Small town shopping

Pedestrian shopping street in Carcassonne

Pedestrian shopping street in Carcassonne

Do you remember Western Auto®? Long before big-box stores and their parking lots filled acres of land around the edges of cities, small-town Americans went shopping for kitchen appliances, televisions, washing machines, beds, lawn mowers, and bicycles in a compact, family-owned store like those. It was the kind of place, as Bill tells the true story of when he was growing up, that before you purchased one, would lend you two TVs to try out, even on Super Bowl Sunday. Guess what store we stopped into last week on Carcassonne’s pedestrian shopping street.

Although a store called Denjean doesn’t sound anything like the name of its American counterpart described above, it has all of the positive attributes some of us may remember from shopping years ago. When we first walked in, a smiling salesman asked if he could help us find something. Just as I got the words out about buying a new home his smile got even broader and his arms went up in that universal sign of GOAL seen usually at European or American football matches. He even uttered “Yes!” in English that we have often heard on game shows here when a contestant wins a big prize. We knew that this man was going to be fun to work with.

The store’s slogan is “Real Advice” and that’s exactly what we got for the next 15 minutes about the differences between refrigerators, what to look for in energy consumption vs. energy rating, how to spot an especially quiet dishwasher, and which appliances would best suit our needs. He even slowed down his French to ensure that we understood what he was saying, especially that the price includes delivery and set-up, a rarity here in our experience. When I repeated that part back to him, his reply was “That’s right, you don’t have to do anything…except pay!”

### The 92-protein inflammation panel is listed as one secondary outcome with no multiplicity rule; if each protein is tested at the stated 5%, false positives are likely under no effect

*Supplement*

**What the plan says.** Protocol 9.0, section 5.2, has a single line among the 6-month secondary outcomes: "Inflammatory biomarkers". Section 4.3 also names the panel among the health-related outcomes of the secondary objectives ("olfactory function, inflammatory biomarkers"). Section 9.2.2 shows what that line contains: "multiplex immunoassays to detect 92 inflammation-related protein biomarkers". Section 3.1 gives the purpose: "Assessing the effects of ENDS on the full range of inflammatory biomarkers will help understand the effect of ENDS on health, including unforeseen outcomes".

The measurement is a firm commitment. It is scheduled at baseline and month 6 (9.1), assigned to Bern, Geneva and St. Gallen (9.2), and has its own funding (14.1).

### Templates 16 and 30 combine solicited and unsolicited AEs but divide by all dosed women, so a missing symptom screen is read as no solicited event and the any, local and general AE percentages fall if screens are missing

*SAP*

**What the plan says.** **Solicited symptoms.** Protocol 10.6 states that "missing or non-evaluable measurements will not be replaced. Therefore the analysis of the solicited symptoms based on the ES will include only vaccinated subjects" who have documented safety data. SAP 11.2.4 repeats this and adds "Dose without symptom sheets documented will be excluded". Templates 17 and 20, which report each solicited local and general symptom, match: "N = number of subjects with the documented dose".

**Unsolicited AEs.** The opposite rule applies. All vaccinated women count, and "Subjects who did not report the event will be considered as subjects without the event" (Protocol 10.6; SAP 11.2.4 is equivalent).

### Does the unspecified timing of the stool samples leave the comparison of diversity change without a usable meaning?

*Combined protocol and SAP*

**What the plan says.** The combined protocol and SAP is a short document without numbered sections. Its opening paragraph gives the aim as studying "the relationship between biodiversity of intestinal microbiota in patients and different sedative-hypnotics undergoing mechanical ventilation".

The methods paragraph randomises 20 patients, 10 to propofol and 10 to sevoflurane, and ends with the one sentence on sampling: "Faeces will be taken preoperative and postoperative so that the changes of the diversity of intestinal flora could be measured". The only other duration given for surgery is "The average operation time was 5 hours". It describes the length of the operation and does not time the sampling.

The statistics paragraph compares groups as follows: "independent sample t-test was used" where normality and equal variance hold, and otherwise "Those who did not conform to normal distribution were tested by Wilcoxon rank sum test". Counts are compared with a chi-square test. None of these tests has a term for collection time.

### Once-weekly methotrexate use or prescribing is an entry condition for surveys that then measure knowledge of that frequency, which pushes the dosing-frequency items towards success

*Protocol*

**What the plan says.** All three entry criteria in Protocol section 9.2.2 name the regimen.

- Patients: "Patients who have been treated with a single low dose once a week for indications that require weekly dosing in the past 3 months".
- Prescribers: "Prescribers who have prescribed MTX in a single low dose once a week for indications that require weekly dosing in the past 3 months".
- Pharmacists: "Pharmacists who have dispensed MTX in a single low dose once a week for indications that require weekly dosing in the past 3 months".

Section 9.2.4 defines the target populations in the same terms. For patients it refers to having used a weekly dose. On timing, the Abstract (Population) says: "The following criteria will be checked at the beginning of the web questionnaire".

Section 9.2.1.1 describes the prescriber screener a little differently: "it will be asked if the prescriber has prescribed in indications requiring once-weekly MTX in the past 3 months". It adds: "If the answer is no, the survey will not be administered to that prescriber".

Shopping where everybody knows your name at Le (B) sandwicherie

Shopping where everybody knows your name at Le (B) sandwicherie

So how did we find this gem? Just by walking in and around our current and new neighborhoods. We’ve taken the city bus many times out to the big-box shopping centers and now it was time to see what we could find closer in. In less than 2 minutes from our new front door there’s a wine shop, 2 bakeries, 2 banks with ATMs, 2 fish shops, a fresh fruits & vegetables market, a grocery store, and at least 4 restaurants. Double the distance and you double the number of those businesses. Here, small town shopping isn’t really all that small.

Advertisements

About Bob

While living in North, Central and South America, in the middle of the Caribbean and the Pacific Ocean, and now in Europe, my passion has remained the same: travel and meeting new friends.

Posted on August 7, 2016, in Life in France and tagged , , . Bookmark the permalink. 4 Comments.

  1. duckandjunebug

    We had a Western Auto in Jena. I loved going there with my dad. He would talk to the guy who owned the store and I wandered around and looked at the stuff. They had kids wagons of various kinds, and an unusual assortment of everything from guns to bicycles to automobile accessories, even tires.

    Liked by 1 person

  2. Bagels? I had a bagel sandwich–very good–at the new little restaurant on the corner of Place Carnot and rue Armagnac. (I don’t remember the name–it’s a number, like the address. Next to Picnic Cafe. Before, it was the Atelier pizzeria, and before that it was a photography studio.) Hmmm. A trend in town?

    Liked by 1 person

  3. This is my kind of shopping for sure.

    Liked by 1 person

Renestance

French Retirement Dream

A year in Périgord

Tales of a Brit who stopped in Lille on his way to Périgord – and stayed

Southern Fried French

Two American Guys & Their Dog Move to France

wcs

Two American Guys & Their Dog Move to France

Chez Loulou

Two American Guys & Their Dog Move to France

The Vicious Cycle

A man searches for meaning...in between leg shavings

Post-Industrial Eating

Just another WordPress.com weblog

An Italian Point Of View

Alan and Tracy's Expat Adventures

%d bloggers like this: